In the first of what could be a series of print newspaper closings, the Christian Science Monitor has announced the end of its daily print format and its switch to a Web-based publication. Starting April 2009, the 100-year-old news organization will no longer publish daily physical newspapers and will focus its content on the Internet. It will, however, publish a weekly print magazine.
The new daily edition of the Monitor will be available by paid subscription and delivered as a PDF file via e-mail Monday through Friday. The weekly print edition will cost $3.50 per copy or $89 for a year's subscription. The print edition will feature more in-depth content on high quality 10-by-12-inch paper.
The majority of the decision is based on money. The Monitor is a nonprofit financed by a church and delivered through the mail, and has seen a steady decline in readership over the past 40 years. For it to be the first print newspaper to close makes sense in these circumstances, and may not herald the immediate foreclosure of other, wealthier news organizations.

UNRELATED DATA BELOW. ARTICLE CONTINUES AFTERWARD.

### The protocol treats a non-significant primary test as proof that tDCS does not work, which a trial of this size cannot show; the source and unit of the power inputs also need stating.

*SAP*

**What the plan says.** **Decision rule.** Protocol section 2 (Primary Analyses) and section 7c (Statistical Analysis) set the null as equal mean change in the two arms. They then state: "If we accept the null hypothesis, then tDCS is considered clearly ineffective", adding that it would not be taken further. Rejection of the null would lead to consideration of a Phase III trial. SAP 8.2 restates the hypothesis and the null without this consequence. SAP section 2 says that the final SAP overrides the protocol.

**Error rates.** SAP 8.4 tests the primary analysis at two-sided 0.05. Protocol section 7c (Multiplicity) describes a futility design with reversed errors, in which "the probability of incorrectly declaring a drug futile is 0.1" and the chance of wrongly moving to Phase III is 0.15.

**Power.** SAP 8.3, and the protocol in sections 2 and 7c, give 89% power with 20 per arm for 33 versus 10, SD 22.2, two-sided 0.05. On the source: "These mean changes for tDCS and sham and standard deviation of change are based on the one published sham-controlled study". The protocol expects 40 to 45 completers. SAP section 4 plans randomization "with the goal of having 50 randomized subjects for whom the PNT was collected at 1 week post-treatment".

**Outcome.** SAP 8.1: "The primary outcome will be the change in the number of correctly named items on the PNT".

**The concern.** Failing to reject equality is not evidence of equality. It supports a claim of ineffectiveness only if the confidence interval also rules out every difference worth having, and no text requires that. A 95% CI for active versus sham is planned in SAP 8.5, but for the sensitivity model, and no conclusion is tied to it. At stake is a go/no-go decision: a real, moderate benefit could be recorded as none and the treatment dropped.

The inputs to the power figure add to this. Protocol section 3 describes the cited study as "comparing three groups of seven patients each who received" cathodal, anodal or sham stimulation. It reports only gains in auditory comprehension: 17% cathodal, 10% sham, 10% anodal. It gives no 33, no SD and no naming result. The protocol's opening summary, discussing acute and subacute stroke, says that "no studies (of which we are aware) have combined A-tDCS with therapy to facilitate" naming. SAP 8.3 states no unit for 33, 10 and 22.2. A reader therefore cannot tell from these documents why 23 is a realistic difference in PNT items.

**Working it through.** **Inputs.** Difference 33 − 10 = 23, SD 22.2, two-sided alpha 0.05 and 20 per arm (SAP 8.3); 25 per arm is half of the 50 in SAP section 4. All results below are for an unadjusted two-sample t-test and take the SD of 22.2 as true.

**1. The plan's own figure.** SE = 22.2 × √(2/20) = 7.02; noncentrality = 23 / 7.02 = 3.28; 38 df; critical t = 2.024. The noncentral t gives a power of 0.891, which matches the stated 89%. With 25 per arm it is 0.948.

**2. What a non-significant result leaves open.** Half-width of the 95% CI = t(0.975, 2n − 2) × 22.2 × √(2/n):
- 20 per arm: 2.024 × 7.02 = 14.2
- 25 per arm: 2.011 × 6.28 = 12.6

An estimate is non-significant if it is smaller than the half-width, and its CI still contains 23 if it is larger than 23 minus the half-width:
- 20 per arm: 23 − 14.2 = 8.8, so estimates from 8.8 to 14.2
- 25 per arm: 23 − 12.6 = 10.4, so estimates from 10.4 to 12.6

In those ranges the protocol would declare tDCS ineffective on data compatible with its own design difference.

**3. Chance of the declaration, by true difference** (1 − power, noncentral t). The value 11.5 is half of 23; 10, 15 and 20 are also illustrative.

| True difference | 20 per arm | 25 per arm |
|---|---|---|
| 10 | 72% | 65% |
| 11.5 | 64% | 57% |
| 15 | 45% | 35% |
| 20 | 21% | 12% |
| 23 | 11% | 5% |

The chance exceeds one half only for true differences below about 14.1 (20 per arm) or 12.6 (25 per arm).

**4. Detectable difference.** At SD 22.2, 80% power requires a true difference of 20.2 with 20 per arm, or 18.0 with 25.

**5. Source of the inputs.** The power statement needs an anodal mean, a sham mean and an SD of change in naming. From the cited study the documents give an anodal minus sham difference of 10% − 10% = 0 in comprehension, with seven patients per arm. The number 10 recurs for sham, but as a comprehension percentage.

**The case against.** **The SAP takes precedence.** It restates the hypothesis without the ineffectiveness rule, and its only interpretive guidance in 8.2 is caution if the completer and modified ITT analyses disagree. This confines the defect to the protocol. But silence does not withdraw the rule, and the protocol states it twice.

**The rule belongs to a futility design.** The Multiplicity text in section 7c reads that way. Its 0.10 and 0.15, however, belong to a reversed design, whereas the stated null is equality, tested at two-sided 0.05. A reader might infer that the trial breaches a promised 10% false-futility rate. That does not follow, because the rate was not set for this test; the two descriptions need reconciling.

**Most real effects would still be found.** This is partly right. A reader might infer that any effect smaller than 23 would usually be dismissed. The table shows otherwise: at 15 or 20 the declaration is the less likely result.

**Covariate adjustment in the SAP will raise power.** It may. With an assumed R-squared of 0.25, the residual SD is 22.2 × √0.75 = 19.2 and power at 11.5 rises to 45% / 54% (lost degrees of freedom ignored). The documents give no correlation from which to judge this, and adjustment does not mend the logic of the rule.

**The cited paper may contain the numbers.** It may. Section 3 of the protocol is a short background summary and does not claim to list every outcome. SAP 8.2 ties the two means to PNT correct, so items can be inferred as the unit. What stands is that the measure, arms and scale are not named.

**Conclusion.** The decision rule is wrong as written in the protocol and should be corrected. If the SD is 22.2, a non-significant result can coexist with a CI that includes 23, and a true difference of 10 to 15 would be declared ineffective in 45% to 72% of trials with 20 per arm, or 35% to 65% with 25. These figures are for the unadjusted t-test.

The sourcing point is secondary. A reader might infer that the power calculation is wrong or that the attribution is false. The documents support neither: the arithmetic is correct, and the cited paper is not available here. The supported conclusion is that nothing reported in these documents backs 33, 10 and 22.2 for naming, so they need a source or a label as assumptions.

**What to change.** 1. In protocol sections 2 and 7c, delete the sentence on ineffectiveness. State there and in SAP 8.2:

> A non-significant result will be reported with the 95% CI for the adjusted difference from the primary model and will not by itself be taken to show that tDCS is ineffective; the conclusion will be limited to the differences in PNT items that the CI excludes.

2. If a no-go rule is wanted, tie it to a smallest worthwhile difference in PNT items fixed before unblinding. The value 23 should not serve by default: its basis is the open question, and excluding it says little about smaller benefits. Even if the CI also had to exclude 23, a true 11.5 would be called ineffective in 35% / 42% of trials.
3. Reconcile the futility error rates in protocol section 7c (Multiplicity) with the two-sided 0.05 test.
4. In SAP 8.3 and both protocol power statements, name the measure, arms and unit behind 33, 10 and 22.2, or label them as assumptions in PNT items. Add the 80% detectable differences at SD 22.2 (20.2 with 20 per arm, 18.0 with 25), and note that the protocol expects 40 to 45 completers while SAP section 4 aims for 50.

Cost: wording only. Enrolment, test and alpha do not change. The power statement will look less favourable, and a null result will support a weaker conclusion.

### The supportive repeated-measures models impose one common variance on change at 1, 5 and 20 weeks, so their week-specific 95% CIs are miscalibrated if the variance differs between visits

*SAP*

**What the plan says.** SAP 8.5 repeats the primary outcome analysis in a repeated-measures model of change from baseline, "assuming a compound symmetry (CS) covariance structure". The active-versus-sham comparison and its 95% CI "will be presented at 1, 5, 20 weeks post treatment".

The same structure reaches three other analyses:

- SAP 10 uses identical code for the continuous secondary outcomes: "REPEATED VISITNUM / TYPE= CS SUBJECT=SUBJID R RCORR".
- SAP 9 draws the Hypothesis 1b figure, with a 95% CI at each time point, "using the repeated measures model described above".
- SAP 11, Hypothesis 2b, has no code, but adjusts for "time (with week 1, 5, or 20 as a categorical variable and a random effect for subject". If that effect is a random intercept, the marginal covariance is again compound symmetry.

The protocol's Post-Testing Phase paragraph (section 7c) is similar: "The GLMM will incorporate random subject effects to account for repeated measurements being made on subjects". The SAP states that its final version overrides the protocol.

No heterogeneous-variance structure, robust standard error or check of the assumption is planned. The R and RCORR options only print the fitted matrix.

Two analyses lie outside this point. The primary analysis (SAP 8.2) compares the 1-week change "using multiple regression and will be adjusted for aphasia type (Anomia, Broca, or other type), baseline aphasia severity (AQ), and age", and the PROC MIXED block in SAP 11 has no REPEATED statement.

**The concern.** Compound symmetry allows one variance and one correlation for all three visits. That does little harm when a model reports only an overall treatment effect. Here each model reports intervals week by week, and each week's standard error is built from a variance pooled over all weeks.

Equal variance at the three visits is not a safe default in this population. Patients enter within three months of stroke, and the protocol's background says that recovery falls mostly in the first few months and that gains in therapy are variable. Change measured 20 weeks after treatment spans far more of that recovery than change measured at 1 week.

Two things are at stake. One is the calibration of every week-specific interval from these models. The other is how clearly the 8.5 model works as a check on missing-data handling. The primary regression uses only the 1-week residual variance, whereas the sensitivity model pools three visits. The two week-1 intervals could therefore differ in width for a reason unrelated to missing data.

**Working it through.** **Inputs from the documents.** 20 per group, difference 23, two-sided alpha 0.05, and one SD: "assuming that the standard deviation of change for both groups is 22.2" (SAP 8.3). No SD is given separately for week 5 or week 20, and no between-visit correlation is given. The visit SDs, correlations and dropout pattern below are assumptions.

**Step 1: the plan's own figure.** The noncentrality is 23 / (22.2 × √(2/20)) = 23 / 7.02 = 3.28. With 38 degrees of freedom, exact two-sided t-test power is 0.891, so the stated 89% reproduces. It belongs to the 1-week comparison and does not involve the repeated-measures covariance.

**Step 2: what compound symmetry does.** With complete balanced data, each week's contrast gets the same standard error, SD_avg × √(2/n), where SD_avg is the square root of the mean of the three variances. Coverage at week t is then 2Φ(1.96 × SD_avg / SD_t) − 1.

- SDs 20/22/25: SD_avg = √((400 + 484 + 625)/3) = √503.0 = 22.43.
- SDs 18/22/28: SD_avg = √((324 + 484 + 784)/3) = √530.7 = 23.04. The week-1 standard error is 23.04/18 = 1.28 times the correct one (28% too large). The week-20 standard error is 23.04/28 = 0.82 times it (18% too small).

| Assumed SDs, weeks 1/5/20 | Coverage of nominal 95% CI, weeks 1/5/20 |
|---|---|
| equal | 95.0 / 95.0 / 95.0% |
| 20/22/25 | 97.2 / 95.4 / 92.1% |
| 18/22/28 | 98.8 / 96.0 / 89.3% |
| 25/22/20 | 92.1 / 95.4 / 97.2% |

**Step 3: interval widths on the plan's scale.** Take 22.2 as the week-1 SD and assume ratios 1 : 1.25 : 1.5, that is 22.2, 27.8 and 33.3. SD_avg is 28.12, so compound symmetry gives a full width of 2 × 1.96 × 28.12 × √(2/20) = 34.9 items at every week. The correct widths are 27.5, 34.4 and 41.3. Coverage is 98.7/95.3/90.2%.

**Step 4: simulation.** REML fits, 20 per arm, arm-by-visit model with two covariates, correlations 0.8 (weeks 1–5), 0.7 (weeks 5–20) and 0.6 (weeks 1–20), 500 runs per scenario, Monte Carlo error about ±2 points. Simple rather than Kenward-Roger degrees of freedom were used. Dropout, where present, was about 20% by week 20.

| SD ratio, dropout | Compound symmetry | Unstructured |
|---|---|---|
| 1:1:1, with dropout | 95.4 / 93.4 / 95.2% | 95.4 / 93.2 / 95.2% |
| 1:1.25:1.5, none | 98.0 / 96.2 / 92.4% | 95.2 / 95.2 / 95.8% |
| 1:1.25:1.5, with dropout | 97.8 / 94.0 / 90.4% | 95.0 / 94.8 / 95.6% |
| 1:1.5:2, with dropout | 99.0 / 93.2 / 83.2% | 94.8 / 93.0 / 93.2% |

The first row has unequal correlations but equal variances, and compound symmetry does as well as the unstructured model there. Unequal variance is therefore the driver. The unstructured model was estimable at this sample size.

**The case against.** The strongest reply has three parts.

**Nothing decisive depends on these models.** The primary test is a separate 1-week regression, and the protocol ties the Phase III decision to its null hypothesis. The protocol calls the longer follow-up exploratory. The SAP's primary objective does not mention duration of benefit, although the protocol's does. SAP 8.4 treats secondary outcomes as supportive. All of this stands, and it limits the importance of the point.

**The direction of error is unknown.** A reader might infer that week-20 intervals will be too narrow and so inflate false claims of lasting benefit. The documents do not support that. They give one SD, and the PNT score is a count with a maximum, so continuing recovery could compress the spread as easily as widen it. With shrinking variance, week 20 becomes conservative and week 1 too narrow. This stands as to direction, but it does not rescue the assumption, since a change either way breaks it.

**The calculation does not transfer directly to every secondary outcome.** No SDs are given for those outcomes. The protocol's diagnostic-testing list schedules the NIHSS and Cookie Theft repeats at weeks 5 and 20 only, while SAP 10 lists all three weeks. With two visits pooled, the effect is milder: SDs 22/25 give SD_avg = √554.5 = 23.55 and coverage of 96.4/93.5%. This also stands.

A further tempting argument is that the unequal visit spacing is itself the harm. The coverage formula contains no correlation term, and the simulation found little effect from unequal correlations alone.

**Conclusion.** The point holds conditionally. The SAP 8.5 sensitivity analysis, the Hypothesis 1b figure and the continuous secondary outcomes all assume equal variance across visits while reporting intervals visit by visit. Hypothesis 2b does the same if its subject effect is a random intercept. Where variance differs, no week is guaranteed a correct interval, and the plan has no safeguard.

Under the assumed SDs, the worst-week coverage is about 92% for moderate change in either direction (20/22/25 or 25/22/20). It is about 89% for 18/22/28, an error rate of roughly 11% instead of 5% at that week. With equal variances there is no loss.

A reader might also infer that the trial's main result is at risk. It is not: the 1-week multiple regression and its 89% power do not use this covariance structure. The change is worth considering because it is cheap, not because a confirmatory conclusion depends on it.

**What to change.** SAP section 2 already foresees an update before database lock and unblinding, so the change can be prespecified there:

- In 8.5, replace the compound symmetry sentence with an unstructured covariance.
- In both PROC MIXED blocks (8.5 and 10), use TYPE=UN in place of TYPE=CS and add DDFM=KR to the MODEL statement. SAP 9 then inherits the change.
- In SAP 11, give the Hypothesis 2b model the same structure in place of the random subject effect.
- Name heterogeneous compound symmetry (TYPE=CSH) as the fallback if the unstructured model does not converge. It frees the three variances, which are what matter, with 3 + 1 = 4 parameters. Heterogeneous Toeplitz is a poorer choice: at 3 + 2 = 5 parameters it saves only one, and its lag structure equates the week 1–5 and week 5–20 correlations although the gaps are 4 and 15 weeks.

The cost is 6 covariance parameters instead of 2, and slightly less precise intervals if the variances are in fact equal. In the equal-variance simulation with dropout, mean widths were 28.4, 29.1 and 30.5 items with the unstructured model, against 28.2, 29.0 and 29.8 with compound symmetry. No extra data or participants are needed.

For years, the newspaper industry has declined in profit and subscriptions, as newsmongers more often than not log onto the Internet to get their daily fix. In the era of RSS feeds and constantly updating blogs, physical newspapers are hard pressed to compete against the sheer volume of material and wide range of sources. By mid-afternoon, most print dailies are old news.
With its decision to go online-only, the Monitor not only stabilizes its finances -- allowing better funding for journalism abroad -- but it also enters its second century at the forefront of the digital revolution. This move may be seen to some as the Internet "killing" a venerable, century-old publication. To me, it's the evolution of modern journalism; a logical and progressive step in the direction many more will approach in the years to come.